Databases and Other Resources

In order to conduct a thorough search for relevant information, search a combination of databases. Although the determination of which databases to search depends on the topic/question at hand, at a minimum search Cochrane (the gold standard for evidence‐based information), Trip (the best “preappraised” resource), and PubMed (the most comprehensive medical literature search engine; see below for database descriptions and individual search tips). Search all three of these major databases in order to avoid missing relevant material; there is less overlap among these resources than one would assume, because they cover different types of materials and the material in each is updated on different cycles. Each of these databases has a unique underlying architecture, vocabulary, and results algorithm, and therefore will return different results.

A search strategy for evidence in order to decide a course of action within a clinical setting or answer a clinical question will differ from a search strategy for conducting a literature review or a systematic review. The latter are comprehensive, the former is not. If a search is being conducted to answer a clinical question, include high levels of evidence (e.g., guidelines or systematic reviews).

If an initial search results in too many irrelevant items, the following strategies may be useful:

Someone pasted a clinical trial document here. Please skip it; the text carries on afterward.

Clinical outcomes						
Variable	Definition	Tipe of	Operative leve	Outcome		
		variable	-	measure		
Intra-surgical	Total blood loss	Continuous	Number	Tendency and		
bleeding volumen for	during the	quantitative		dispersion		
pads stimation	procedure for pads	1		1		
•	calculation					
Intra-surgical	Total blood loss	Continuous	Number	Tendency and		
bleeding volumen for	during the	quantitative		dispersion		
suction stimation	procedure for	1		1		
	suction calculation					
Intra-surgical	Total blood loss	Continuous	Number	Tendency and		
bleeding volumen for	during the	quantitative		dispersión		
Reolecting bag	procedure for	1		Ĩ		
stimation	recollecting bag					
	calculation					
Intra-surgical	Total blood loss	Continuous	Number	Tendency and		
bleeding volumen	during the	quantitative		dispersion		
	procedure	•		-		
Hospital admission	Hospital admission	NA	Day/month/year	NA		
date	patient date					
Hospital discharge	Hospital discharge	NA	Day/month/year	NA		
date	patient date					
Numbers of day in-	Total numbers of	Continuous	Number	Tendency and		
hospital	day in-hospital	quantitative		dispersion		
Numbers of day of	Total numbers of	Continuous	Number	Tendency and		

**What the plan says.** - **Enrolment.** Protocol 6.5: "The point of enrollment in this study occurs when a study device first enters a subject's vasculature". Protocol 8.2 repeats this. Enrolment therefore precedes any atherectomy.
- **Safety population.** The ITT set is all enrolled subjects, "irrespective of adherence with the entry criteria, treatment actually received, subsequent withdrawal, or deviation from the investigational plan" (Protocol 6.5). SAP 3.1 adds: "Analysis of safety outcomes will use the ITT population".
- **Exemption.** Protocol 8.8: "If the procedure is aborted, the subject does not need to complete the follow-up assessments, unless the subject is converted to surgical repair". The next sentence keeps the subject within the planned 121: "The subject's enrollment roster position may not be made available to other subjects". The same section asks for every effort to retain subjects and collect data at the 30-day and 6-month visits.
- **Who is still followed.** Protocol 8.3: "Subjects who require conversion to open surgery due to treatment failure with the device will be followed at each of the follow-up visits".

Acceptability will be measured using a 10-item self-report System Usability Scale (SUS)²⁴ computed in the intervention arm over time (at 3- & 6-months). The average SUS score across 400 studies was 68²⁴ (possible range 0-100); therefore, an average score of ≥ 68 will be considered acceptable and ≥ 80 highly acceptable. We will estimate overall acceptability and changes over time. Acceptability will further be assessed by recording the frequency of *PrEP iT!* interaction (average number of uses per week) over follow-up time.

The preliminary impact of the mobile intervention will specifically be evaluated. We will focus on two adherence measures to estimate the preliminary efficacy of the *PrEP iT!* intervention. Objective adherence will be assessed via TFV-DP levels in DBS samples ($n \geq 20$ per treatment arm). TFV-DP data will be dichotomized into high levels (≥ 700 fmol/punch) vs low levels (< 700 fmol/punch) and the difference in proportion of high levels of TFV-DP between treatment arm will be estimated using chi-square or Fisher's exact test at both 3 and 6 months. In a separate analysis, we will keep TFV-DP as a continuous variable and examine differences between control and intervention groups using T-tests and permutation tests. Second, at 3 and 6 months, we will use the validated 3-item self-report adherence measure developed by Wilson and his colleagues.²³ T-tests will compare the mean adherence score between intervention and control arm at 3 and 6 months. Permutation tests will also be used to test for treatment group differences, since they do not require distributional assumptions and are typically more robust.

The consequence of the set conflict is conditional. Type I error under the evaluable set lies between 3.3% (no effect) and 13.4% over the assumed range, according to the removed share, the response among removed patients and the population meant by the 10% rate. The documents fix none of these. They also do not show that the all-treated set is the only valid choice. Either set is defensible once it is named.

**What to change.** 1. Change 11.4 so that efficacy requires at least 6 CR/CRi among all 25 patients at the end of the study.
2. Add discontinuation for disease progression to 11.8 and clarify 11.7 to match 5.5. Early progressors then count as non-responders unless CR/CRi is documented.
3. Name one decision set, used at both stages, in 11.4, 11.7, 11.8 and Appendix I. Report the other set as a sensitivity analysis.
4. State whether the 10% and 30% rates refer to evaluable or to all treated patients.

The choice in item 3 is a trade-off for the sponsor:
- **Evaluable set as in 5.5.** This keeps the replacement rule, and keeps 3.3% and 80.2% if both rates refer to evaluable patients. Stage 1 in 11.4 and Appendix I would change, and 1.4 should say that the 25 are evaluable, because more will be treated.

• Limit the search to the title and abstract.
  • Limit the results to secondary, preappraised literature such as clinical practice guidelines, summaries, critical summaries, and systematic reviews.
  • If the search does not result in secondary literature, one strategy to narrow down the result of primary studies is to limit the search to randomized controlled trials (RCTs).
  • If a search retrieves too many irrelevant results, searching using subject headings (rather than keywords) might prove to be a more efficient search strategy. Searching by subject headings will narrow the result of the search to only those items for which the subject heading in question has been considered (indexed) as the main topic of the item. Most of the databases listed here include specialized thesauri that list the subject headings used to index articles contained in the databases.
  • At least preliminarily, set aside results published a decade or more ago.
  • Add additional PICO components to your search terms, beginning with the outcome category.

Table 29‐4 contains a list of databases that contain oral medicine–related information. An effective search strategy would begin with a search in Cochrane, followed by a search of Trip (particularly if Cochrane does not return relevant results), and then a search of PubMed to cover any potential gaps in results. Cochrane contains materials with high levels of evidence, such as systematic reviews, and is therefore an effective starting place. Because Cochrane only includes secondary materials, however, it is a smaller database than many of the others listed, and therefore may not contain all the information relevant to the topic being searched (including the most recent information). PubMed, by contrast, is the largest database listed, and will always retrieve the most results.